It says a lot that even ten years after its initial release, the ending of the final installment is still hotly debated to this day.


Full of snarky banter and cutting wit, Valve’s Portal duology of first-person puzzlers was revolutionary in more ways than one.

Although the first game only featured the voice talents of the remorselessly murderous AI GLaDOS, the second game expanded on their cast and storytelling featuring Ricky Gervais alum Stephen Merchant as well as an enjoyable but ultimately heartbreaking co-op mode that presented a flavorful story without much by way of a script.

We still eagerly await for the day Valve can count to 3.

Star Wars: Knights of the Old Republic


Another BioWare make, Knights of the Old Republic is considered one of the best-written and most compelling Star Wars game ever created. Set almost 4,000 years before the first chronological movies, the studio was given free reign to create their own story and devise their own cast of captivating characters that aren’t named ‘Skywalker’.

It took home multiple prestigious awards for its creative storytelling and its twist still has fans pining for a certain Sith Lord to remain canon even after Kathleen Kennedy’s purge of the Expanded Universe, landing this game in the ‘Legends’ universe.



Bastion, the debut game of indie developers Supergiant Games, is a unique oddity on this list because the story is presented in a completely different way than anything else: the game is fully narrated. Everything from spending too much time destroying crates to the numerous deaths of the player character (whose only given name is “The Kid”) has its own line of dialogue in the smooth caramel tones of the game’s voice-over.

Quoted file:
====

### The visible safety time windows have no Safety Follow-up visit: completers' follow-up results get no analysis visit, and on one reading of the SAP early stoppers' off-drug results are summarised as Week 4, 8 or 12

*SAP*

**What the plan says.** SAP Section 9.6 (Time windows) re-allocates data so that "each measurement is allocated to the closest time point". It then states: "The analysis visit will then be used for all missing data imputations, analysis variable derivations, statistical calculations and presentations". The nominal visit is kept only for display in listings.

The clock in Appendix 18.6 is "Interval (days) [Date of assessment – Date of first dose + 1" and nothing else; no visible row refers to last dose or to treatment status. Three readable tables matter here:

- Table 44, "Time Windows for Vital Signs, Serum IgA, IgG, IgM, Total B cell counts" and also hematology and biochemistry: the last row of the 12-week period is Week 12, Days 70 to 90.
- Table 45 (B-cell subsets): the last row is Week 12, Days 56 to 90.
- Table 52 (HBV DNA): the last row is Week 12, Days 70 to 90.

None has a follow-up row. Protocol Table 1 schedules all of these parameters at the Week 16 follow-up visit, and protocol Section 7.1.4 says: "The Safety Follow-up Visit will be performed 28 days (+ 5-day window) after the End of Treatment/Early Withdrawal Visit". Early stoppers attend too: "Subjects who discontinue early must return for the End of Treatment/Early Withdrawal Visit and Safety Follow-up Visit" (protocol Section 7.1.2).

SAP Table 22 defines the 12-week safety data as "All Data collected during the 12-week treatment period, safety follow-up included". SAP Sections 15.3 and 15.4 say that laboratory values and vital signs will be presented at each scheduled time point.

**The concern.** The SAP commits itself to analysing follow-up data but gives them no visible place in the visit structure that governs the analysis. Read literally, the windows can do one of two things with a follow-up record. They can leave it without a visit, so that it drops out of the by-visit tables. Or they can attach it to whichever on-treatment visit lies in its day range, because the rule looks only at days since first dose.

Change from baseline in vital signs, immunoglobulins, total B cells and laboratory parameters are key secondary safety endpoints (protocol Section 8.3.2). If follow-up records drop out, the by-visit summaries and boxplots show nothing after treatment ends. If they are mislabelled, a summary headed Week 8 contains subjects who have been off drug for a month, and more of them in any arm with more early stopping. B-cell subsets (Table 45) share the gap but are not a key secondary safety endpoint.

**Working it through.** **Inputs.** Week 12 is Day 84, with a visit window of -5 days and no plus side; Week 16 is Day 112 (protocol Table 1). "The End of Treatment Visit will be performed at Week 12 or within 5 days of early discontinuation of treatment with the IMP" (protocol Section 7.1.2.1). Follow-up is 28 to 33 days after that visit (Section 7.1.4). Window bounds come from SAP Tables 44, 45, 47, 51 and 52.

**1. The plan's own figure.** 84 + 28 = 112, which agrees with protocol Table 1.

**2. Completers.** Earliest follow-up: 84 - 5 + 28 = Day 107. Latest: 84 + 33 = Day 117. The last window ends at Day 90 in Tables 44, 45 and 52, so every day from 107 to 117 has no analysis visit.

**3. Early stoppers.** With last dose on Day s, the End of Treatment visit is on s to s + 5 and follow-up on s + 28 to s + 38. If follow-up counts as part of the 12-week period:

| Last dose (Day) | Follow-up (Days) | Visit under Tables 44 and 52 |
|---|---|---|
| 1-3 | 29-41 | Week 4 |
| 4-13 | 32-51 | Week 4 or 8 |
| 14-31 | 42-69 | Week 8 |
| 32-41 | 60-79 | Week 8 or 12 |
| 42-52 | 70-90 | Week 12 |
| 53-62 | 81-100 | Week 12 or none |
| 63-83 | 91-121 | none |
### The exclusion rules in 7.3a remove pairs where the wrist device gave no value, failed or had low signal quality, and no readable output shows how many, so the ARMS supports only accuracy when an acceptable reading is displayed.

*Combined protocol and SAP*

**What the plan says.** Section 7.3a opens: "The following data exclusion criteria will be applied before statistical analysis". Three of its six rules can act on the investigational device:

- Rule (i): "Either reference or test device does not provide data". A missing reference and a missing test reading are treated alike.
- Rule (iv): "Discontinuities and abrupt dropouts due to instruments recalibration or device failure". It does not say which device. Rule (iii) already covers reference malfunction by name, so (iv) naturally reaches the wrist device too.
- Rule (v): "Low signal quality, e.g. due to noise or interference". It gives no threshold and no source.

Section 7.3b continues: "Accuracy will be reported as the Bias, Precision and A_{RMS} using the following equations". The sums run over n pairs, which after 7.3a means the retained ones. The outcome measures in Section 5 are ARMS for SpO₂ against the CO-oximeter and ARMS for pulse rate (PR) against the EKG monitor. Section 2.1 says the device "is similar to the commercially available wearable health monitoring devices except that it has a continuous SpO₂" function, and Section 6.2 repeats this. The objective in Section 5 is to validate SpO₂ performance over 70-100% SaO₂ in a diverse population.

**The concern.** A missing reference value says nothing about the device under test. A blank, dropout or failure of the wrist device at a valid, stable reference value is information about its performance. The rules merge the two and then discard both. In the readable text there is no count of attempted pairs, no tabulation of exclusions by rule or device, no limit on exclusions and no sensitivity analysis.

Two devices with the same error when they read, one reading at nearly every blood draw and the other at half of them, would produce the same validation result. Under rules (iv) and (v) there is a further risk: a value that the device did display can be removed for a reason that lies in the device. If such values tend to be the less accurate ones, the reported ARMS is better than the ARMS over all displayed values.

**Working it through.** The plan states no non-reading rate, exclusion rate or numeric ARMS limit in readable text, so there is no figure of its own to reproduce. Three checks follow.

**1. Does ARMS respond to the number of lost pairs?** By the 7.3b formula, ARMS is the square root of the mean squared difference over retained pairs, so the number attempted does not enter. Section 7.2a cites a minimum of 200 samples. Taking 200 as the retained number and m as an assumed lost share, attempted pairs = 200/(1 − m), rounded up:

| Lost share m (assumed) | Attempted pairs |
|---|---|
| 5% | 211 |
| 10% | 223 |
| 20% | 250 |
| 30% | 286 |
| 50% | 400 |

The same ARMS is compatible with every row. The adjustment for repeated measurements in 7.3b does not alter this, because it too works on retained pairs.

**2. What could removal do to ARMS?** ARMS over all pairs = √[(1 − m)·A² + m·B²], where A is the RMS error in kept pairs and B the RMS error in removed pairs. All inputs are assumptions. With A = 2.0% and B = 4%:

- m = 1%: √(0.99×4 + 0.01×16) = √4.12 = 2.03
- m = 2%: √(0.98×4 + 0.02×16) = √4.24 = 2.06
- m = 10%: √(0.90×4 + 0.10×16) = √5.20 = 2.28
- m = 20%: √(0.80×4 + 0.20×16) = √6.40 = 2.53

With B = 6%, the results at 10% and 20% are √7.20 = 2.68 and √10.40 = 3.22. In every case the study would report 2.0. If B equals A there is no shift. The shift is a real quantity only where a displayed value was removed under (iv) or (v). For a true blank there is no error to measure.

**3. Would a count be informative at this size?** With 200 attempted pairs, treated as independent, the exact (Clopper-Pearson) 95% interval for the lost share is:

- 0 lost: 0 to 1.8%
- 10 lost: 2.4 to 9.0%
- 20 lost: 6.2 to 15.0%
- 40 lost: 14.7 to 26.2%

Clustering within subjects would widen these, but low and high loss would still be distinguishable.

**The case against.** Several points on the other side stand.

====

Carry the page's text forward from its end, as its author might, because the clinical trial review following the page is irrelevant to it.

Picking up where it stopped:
It also features unique universe of diverse races and an out-of-the-ordinary dual-wielding mechanic.

Which games did I miss? Any of your favorites not make the list?
Let me know in the comments!

More Things to Do With a Writer’s Block (That Still Make You Feel Like a Writer)

Sometimes writers block gets the best of us. It comes for us whether we are famous and working, whether we are hobbyists and stay-at-home-moms.

So if you are going through a writer’s block, you are not alone. We all go through it. But sometimes it’s hard to keep calling yourself a “writer” when the words just aren’t doing the… uhh… word thing.

Here are a few ideas of things to do when the words aren’t “wording” but still keeps you in the game:

Make a Playlist